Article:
Dr. Jeannine Jordan, Concert Organist

Archive for June, 2015

Take a Pause Before It is Necessary

After a wonderfully relaxing vacation, we decided to research the idea of “taking a pause” and the restorative benefits of such.   Found was a concise description of the idea of “pause” by Patricia Katz of Optimus Consulting which I share with you today. 

“Pausing restores perspective.

An elementary school principal has learned that, to regain her equilibrium after a challenging or upsetting experience, she needs to “…go and sit in the grade three classroom for a while and just see the goodness of kids and get rid of the bad scene that just happened.”

Pausing brings insight.

Pausing gives access to answers buried in the noise and commotion of everyday life. I recently quizzed a handful of colleagues about the pros and cons of a contract offer. One finally counseled, “You’ve got all the information there is to be had. If you’ll just be quiet with yourself, you’ll know what to do.” I was, and I did.

Pausing makes room for learning.

Learning leads to improvement. The U.S. Army follows each maneuver with a pause for an After Action Review. In the break from the action, they address three questions. What went well? Where did we mess up? What did we learn for next time? If you find yourself making the same mistakes over and over, a pause for an AAR could break the cycle.

Pausing sustains spirit, productivity and quality.

“You can’t just burn people out,” says a dot.com marketing vice president. “When you have a high priority, sprint as fast as you can. When it’s not urgent or critical, take a pause. If you work 20 hours a day, your product will be crap.”

Pausing carves out space for relationship.

If the only way I can get your attention is to scramble along beside you as you run your next race, I may not be there long. Relationships are neither built nor maintained on schedule at high speed.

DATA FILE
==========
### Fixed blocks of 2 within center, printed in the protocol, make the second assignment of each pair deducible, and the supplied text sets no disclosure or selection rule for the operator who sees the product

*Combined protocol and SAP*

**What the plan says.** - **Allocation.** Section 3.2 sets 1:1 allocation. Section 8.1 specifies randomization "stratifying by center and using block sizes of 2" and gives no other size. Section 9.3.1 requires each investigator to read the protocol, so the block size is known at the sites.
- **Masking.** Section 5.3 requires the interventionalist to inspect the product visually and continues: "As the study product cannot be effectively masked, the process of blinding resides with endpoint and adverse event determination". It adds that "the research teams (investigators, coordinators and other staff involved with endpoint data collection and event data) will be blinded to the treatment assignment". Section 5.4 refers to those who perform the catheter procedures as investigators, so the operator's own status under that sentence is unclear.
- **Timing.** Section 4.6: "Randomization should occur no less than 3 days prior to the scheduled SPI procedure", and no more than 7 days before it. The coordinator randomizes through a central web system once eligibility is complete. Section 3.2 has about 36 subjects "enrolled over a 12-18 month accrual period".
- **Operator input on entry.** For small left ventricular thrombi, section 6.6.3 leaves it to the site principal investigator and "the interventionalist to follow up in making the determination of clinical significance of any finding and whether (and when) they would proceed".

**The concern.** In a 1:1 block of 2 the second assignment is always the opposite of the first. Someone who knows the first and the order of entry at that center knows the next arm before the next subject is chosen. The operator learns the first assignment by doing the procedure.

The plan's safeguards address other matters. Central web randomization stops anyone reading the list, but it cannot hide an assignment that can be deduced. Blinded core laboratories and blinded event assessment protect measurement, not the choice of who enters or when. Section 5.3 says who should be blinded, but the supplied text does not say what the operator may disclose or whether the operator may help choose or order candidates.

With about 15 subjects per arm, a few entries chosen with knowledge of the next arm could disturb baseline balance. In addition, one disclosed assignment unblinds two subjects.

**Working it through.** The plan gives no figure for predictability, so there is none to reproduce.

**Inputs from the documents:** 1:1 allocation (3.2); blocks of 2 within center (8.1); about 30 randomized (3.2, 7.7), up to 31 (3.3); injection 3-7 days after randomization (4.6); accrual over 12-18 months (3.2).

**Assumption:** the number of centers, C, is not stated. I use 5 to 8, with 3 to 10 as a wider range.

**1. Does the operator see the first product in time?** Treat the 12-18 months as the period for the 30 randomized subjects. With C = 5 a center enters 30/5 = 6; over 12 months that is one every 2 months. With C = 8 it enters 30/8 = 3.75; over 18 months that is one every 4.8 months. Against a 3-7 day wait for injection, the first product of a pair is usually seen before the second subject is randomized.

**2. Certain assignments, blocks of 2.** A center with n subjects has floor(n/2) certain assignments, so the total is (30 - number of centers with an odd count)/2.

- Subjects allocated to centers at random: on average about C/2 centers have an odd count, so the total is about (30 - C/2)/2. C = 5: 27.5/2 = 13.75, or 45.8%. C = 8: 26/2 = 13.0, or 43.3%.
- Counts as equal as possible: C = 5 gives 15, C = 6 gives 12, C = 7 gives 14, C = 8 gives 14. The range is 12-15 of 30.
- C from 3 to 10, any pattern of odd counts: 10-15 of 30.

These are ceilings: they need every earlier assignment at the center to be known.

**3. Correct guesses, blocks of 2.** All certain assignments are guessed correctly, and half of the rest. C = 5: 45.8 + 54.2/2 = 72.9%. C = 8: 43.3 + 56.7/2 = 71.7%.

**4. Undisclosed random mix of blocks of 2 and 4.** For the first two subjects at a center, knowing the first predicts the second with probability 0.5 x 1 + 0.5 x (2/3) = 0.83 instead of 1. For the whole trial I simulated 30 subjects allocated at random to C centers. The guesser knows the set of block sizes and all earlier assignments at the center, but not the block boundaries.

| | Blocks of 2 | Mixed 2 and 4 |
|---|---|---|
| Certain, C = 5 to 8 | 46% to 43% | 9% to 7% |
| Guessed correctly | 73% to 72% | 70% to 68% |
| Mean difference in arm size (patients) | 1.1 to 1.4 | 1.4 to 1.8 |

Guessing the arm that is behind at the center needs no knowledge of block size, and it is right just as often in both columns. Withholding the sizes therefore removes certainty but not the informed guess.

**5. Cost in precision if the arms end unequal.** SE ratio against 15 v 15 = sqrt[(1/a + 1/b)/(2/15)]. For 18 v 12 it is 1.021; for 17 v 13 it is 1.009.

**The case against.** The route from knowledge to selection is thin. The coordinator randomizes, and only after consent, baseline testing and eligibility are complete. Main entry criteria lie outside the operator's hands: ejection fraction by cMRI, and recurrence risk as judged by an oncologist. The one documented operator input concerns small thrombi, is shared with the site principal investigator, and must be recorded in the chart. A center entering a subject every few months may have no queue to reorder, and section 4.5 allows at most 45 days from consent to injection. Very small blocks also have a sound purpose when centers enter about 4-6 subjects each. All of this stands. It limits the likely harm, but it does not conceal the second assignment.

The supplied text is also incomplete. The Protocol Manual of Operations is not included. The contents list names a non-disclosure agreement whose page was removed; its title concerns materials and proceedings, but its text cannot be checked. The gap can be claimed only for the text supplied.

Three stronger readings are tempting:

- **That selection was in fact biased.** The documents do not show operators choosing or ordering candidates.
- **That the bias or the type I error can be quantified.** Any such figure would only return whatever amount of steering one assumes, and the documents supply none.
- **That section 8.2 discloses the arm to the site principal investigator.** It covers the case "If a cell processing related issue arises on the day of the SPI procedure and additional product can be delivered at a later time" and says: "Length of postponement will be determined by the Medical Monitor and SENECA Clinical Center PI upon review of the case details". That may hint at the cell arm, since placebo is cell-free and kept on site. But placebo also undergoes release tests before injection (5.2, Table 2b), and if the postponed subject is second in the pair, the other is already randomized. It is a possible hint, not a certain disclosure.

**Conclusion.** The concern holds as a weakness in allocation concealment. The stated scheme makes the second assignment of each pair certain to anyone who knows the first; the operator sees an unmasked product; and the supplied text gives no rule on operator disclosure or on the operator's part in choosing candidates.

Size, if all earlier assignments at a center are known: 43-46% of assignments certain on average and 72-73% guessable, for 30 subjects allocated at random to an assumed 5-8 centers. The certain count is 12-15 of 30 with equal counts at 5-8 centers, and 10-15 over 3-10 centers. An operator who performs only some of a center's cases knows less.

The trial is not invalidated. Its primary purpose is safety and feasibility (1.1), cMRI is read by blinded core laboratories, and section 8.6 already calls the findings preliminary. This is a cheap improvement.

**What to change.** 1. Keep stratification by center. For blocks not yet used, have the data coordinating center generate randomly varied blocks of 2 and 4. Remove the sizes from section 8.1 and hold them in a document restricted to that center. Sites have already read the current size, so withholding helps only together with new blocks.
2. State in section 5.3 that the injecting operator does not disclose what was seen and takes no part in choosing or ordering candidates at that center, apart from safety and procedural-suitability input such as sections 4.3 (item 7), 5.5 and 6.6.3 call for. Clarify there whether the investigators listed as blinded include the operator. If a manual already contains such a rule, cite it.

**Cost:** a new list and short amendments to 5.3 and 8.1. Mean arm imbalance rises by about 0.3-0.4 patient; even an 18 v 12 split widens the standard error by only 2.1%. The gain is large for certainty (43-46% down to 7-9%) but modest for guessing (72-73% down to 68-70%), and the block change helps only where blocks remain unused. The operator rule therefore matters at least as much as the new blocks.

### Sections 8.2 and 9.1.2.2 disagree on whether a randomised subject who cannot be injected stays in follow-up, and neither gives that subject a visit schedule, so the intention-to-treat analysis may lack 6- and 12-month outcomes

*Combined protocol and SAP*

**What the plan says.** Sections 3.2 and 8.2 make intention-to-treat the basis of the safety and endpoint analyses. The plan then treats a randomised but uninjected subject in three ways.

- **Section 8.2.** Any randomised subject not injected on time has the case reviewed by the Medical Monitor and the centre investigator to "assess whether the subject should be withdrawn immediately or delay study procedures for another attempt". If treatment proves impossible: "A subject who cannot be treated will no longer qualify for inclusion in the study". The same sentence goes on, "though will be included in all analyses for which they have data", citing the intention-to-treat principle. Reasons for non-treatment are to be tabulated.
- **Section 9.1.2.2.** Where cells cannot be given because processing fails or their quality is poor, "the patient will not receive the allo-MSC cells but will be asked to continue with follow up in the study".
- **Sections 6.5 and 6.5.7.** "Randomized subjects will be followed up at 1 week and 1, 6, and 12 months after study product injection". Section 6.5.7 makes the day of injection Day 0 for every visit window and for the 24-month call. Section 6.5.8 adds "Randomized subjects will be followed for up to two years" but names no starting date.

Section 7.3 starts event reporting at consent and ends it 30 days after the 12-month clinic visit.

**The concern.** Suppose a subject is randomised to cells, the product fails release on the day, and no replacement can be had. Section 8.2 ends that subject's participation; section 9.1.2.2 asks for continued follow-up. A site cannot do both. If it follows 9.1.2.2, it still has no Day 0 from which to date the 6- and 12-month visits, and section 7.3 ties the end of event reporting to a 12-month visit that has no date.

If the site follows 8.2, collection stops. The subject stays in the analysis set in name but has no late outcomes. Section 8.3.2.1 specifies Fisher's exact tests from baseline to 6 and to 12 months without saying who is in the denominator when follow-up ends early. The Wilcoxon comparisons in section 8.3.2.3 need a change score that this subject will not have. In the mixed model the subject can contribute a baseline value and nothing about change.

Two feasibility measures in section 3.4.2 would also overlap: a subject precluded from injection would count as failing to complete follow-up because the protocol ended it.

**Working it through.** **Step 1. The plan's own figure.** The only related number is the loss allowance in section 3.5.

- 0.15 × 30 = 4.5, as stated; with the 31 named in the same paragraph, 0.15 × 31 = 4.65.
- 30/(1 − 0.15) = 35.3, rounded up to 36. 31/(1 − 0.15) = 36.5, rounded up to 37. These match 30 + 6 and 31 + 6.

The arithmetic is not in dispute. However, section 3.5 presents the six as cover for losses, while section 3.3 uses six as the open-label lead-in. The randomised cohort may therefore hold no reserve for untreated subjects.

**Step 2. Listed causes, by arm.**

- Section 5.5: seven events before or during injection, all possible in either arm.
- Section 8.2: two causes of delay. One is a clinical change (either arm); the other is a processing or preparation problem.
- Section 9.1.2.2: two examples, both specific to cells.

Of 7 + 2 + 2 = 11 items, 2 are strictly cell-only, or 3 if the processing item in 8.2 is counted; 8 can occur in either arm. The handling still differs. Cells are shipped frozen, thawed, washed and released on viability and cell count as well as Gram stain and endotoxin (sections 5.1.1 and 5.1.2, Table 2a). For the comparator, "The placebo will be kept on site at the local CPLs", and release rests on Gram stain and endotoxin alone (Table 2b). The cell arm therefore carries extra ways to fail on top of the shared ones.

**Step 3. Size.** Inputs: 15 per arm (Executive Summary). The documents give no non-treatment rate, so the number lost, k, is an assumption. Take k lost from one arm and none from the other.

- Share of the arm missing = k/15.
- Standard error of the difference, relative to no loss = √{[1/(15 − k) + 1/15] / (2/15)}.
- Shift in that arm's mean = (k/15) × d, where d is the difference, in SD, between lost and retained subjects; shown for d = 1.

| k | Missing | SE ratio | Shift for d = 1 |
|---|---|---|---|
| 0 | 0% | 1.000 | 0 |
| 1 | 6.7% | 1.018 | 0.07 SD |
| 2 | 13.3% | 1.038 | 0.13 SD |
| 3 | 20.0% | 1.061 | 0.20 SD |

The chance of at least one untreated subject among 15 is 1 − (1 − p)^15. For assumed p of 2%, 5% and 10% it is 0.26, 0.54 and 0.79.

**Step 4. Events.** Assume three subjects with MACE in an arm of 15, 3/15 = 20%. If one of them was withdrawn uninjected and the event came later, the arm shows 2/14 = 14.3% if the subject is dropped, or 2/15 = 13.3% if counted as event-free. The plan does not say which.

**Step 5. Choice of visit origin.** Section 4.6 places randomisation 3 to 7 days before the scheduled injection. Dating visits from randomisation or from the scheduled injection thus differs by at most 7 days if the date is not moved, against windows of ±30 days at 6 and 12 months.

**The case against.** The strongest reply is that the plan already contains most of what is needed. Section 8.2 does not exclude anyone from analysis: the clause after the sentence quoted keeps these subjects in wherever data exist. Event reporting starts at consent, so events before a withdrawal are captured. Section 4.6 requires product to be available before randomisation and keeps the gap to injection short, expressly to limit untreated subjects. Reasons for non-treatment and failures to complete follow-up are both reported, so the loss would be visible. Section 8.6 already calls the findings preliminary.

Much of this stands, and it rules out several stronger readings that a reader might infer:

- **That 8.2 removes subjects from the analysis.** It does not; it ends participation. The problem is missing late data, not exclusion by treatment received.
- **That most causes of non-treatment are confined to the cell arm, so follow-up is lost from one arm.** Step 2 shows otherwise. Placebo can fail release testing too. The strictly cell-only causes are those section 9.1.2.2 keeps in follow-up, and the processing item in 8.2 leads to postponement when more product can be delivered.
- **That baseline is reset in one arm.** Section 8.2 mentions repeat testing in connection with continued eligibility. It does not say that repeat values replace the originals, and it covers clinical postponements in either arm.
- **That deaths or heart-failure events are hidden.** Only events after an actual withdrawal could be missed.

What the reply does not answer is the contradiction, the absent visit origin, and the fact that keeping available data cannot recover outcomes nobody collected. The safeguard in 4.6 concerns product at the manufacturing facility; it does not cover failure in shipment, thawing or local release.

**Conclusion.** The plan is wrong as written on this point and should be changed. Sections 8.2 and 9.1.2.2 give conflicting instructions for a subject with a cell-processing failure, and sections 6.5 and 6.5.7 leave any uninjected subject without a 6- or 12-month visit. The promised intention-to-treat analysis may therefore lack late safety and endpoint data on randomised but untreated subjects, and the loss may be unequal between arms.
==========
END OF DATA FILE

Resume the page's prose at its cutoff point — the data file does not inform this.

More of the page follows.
They take time and space to evolve and mature.

Like a concert of all scherzo pieces who would lose it first the organist or the audience?

Pausing minimizes regret.

If your tongue is razor sharp and fast, words spoken in haste could cut another to the core. A pause between a thought and a comment could mean the difference between keeping friends and making amends.

Pausing promotes creative thought.

A writer observes, “Creative people have a talent for doing nothing. Sir Isaac Newton wasn’t running around with a clipboard and beeper when he discovered the law of gravity, but sitting under a tree, watching an apple fall.”

Pausing conserves energy.

A professional tennis coach counsels his players to give it their all when the ball is in play. However, as soon as the ball goes dead, during that walk back to their starting positions, they are to slow their breathing, quiet their movements, and still their minds. This conserves and rebuilds energy for the next demanding exchange.

Pauses come in all shapes and sizes.

A two minute break in the midst of a task. A short walk at lunch. An afternoon of ‘do nothing’ puttering. A long weekend at the cabin. A three week vacation in the mountains. A six month sabbatical.

What do pauses have in common?